This study aims to examine the extent to which corporate governance structures and ownership types are associated with the level of Corporate Social Responsibility Disclosures (CSRD) in a developing country. Design/methodology/approach: Multiple regression techniques are used to estimate the effect of corporate governance structures and ownership types on CSRD using a sample of Libyan oil and gas companies between 2009 and 2013. Findings: First, our results suggest that although the level of CSRD in Libya is low in comparison to its western counterparts, ownership factors have a significant positive influence on CSRD. Second, we find board meetings to have a positive impact on CSRD. However, we fail to find any significant effect of board size and presence of CSR committees on CSRD. Overall, our results support prior theoretical evidence that pressures exerted by the government and external stakeholders have a considerable influence in promoting firm-level CSRD activities, specifically as a legitimising mechanism in fragile states. Research limitations/implications: First, our research is based on the annual reports and it did not examine any other reports or other mass communication mechanism that companies’ management may use to disclose CSR information. Future studies might consider disclosures in other channels, if any, such as the internet, CSR reports etc. Additionally, this research adopts the neo-institutional theory perspective. Future studies might integrate multi-theoretical lense to offer a richer basis for understanding and explaining CSRD determinants. Originality/value: Our research contributes to the literature by first providing additional evidence for existing studies, which suggest that on average better-governed companies are more liable to follow a more socially responsible agenda than poorly governed companies as a legitimising mechanism in fragile states. Also, our study overcomes a major weakness in existing Libyan studies, which have mainly used descriptive data.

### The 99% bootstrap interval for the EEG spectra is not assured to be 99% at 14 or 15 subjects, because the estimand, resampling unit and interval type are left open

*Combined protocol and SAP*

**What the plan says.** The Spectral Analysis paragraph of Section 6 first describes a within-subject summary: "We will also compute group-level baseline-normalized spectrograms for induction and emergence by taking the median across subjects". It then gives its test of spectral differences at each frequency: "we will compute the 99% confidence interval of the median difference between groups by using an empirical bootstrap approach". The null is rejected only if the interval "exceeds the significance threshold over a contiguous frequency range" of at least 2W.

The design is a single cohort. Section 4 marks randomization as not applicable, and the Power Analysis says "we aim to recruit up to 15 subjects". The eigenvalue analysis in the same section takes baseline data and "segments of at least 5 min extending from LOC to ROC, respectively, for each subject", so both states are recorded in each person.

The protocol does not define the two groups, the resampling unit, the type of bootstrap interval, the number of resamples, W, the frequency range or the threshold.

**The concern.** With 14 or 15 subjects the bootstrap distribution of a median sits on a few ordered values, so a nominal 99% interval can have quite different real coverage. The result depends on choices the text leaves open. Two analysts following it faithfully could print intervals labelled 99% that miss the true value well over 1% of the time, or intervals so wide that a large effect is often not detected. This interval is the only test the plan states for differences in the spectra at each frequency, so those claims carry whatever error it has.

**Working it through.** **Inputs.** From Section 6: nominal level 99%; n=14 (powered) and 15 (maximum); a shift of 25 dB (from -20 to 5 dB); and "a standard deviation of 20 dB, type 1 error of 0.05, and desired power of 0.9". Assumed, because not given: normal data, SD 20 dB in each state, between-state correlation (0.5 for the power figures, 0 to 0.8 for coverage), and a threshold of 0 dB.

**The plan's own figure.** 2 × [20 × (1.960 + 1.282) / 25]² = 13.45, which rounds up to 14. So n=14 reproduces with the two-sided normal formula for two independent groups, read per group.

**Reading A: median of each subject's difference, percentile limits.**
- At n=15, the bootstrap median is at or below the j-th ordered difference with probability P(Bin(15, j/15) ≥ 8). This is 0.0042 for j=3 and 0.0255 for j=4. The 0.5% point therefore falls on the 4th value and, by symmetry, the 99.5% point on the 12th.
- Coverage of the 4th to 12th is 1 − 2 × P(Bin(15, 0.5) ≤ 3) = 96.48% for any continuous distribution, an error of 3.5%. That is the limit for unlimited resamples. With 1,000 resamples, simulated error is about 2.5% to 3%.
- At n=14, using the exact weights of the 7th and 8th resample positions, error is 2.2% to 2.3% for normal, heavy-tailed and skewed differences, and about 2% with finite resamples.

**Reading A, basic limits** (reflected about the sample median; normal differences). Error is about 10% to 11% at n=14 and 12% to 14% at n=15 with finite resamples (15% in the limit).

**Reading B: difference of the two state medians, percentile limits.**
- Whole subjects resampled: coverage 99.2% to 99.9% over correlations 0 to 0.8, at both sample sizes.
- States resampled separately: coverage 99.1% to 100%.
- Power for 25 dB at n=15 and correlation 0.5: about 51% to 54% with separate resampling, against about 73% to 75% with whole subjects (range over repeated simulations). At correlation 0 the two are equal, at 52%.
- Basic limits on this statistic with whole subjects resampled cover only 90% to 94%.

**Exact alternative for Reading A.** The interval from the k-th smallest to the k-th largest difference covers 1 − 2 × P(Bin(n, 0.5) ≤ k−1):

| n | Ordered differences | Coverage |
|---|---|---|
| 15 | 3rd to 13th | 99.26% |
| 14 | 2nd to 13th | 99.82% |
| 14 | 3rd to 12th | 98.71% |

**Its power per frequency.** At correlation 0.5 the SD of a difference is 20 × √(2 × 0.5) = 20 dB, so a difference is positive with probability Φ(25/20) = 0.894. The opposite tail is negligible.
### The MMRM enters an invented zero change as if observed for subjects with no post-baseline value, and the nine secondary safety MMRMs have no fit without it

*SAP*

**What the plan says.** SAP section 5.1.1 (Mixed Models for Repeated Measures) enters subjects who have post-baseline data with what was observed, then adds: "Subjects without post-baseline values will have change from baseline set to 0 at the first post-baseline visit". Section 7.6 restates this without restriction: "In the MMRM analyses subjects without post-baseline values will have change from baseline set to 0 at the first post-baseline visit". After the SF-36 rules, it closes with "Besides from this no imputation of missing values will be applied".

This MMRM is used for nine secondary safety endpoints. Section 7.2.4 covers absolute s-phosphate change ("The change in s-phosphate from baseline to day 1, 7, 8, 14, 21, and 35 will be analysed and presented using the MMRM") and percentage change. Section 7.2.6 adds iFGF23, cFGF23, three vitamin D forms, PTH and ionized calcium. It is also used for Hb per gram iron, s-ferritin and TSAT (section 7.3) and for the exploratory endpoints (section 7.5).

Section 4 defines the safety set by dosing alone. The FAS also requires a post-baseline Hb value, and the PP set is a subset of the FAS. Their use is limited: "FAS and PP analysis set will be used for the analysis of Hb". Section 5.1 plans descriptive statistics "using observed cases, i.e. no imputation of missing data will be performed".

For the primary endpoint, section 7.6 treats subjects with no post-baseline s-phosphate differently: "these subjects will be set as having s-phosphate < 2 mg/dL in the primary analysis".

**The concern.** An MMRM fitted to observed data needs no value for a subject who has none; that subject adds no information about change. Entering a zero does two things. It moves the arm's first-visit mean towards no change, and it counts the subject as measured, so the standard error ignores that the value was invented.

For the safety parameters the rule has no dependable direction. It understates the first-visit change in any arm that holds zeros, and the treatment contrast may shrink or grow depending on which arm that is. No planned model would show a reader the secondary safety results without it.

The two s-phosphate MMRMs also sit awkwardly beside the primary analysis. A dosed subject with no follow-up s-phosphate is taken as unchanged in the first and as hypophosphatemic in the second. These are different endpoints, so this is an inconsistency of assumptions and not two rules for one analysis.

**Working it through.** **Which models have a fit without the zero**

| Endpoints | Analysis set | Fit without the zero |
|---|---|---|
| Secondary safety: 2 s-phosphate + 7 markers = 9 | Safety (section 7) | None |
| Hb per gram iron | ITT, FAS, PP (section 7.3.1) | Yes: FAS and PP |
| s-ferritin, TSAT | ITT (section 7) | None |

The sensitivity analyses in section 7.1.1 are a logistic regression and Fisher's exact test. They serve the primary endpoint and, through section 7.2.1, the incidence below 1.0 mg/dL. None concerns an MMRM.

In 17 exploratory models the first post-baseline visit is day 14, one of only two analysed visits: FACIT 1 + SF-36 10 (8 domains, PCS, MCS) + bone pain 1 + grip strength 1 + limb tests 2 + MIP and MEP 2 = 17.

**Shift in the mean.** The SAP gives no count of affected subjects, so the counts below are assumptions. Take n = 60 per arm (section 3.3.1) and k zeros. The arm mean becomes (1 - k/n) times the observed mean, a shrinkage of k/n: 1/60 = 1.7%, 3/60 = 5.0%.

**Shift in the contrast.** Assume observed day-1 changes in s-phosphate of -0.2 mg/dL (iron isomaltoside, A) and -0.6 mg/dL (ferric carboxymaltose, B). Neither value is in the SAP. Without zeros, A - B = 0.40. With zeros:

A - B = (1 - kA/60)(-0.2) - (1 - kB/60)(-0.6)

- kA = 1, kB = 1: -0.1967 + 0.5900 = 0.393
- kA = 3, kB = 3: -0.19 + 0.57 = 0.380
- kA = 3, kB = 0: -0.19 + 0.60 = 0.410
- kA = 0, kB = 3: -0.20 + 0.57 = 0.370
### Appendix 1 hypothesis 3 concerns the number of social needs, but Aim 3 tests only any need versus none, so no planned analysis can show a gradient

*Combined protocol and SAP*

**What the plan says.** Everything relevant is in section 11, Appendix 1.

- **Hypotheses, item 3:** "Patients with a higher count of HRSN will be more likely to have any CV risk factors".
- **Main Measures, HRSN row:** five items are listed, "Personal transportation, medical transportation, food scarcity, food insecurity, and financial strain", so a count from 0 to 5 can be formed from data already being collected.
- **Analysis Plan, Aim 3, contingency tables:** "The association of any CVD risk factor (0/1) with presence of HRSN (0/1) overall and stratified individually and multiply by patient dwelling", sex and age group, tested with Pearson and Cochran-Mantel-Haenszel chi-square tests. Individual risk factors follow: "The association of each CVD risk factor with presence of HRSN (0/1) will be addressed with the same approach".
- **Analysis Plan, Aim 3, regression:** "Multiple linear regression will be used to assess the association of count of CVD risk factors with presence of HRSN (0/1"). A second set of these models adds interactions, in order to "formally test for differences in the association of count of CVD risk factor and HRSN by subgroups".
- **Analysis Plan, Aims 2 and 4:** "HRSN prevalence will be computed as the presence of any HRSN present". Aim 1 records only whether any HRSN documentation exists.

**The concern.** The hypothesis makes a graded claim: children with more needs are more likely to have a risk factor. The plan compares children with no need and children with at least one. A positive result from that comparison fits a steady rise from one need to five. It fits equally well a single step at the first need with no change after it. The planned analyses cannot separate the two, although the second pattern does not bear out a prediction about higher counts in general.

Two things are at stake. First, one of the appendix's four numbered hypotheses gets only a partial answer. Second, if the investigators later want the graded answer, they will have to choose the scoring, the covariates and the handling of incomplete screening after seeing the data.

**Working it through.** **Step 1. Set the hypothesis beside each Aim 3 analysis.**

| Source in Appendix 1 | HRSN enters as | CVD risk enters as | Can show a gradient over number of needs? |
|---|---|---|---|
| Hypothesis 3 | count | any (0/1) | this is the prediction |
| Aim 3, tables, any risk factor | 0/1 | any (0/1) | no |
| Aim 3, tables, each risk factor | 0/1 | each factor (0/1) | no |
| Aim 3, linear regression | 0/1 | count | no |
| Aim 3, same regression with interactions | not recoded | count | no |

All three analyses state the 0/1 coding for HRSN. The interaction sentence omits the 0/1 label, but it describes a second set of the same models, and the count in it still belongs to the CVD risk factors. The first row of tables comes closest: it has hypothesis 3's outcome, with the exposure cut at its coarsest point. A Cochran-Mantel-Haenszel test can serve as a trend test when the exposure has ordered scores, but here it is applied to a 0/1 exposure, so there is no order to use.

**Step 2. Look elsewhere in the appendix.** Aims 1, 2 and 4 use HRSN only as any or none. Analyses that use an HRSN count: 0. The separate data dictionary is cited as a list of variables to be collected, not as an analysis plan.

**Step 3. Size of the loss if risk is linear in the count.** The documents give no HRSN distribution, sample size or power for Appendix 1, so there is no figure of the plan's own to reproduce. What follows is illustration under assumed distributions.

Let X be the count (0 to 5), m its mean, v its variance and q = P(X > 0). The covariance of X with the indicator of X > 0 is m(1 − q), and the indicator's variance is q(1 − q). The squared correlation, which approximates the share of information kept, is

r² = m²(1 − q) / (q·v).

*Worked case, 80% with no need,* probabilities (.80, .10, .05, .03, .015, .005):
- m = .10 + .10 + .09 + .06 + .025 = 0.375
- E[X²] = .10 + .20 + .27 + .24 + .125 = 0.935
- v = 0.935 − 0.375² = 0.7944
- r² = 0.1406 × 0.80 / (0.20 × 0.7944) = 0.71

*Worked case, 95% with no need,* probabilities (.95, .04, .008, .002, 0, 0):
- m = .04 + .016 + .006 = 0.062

• A Study of Environmental Policies and Regulations, Governance Structures and Environmental Performance: The Role of Female Directors

      Elmagrhi, M.; Ntim, C.G.; Elamer, Ahmed A.; Zhang, Q. (2018)